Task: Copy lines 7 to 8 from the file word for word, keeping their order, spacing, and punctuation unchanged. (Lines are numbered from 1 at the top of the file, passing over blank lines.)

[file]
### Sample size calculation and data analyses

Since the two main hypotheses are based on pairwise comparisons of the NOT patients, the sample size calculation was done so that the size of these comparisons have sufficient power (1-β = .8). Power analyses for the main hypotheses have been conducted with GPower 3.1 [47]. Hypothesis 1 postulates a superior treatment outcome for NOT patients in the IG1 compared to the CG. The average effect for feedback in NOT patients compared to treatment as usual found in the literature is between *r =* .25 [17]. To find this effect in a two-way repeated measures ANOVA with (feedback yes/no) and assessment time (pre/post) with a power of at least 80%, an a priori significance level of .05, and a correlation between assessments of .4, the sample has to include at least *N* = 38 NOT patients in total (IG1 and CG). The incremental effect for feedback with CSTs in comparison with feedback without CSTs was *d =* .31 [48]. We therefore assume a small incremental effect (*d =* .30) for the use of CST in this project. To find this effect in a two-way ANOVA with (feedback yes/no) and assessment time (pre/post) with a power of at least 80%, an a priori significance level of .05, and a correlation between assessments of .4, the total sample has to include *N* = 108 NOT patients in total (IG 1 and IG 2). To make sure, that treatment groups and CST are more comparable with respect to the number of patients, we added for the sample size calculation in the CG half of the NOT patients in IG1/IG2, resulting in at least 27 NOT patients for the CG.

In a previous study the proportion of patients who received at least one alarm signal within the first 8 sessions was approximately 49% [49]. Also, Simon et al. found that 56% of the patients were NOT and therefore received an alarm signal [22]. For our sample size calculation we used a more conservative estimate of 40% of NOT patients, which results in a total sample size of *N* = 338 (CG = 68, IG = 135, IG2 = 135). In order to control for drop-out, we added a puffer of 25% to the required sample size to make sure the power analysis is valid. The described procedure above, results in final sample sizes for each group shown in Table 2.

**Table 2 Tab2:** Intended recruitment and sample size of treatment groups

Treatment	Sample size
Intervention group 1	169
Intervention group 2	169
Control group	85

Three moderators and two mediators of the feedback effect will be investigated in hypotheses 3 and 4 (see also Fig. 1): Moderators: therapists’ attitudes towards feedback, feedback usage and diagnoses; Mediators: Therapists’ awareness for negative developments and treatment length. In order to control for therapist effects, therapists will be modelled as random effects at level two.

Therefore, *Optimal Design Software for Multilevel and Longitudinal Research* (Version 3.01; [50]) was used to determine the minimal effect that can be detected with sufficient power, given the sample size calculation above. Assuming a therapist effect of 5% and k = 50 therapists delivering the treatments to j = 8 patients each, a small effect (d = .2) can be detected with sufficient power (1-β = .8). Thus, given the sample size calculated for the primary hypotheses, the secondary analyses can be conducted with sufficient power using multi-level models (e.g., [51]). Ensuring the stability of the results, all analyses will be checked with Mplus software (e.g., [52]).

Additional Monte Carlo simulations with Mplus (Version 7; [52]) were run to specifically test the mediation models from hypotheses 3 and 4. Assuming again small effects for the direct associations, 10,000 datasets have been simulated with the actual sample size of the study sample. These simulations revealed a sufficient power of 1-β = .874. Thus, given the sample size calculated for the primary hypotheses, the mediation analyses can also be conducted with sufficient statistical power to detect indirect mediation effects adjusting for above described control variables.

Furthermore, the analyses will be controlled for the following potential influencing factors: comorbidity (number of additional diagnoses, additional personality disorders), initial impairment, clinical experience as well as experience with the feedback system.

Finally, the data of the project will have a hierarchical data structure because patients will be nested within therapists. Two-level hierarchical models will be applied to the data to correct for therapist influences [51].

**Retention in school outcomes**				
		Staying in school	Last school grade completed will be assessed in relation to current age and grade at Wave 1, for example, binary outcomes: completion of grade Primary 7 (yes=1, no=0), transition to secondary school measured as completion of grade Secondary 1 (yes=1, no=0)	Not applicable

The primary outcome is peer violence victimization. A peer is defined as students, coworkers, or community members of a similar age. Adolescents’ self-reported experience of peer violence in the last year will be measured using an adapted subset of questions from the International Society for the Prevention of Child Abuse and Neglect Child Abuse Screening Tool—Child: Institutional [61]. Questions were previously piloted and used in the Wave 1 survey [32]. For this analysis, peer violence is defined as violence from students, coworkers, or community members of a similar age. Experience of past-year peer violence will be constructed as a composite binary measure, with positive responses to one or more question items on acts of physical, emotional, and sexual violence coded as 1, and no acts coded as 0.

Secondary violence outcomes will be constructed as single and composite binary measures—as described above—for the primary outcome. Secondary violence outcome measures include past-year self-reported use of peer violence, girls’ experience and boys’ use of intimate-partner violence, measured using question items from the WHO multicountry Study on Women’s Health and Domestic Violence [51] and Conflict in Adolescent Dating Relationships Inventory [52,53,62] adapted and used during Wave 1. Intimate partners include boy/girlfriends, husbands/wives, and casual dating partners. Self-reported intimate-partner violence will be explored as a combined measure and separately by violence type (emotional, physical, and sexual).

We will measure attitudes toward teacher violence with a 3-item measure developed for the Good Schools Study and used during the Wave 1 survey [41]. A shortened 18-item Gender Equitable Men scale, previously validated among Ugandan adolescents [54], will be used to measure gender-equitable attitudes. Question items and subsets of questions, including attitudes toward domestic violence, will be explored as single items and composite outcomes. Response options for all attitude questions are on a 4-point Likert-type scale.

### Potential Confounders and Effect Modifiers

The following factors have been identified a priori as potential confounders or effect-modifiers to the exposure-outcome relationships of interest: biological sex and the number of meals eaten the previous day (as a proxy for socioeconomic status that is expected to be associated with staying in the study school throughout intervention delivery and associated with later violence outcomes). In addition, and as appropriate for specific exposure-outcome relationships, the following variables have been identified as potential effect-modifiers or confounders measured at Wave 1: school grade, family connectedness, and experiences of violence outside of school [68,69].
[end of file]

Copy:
Intervention group 2	169
Control group	85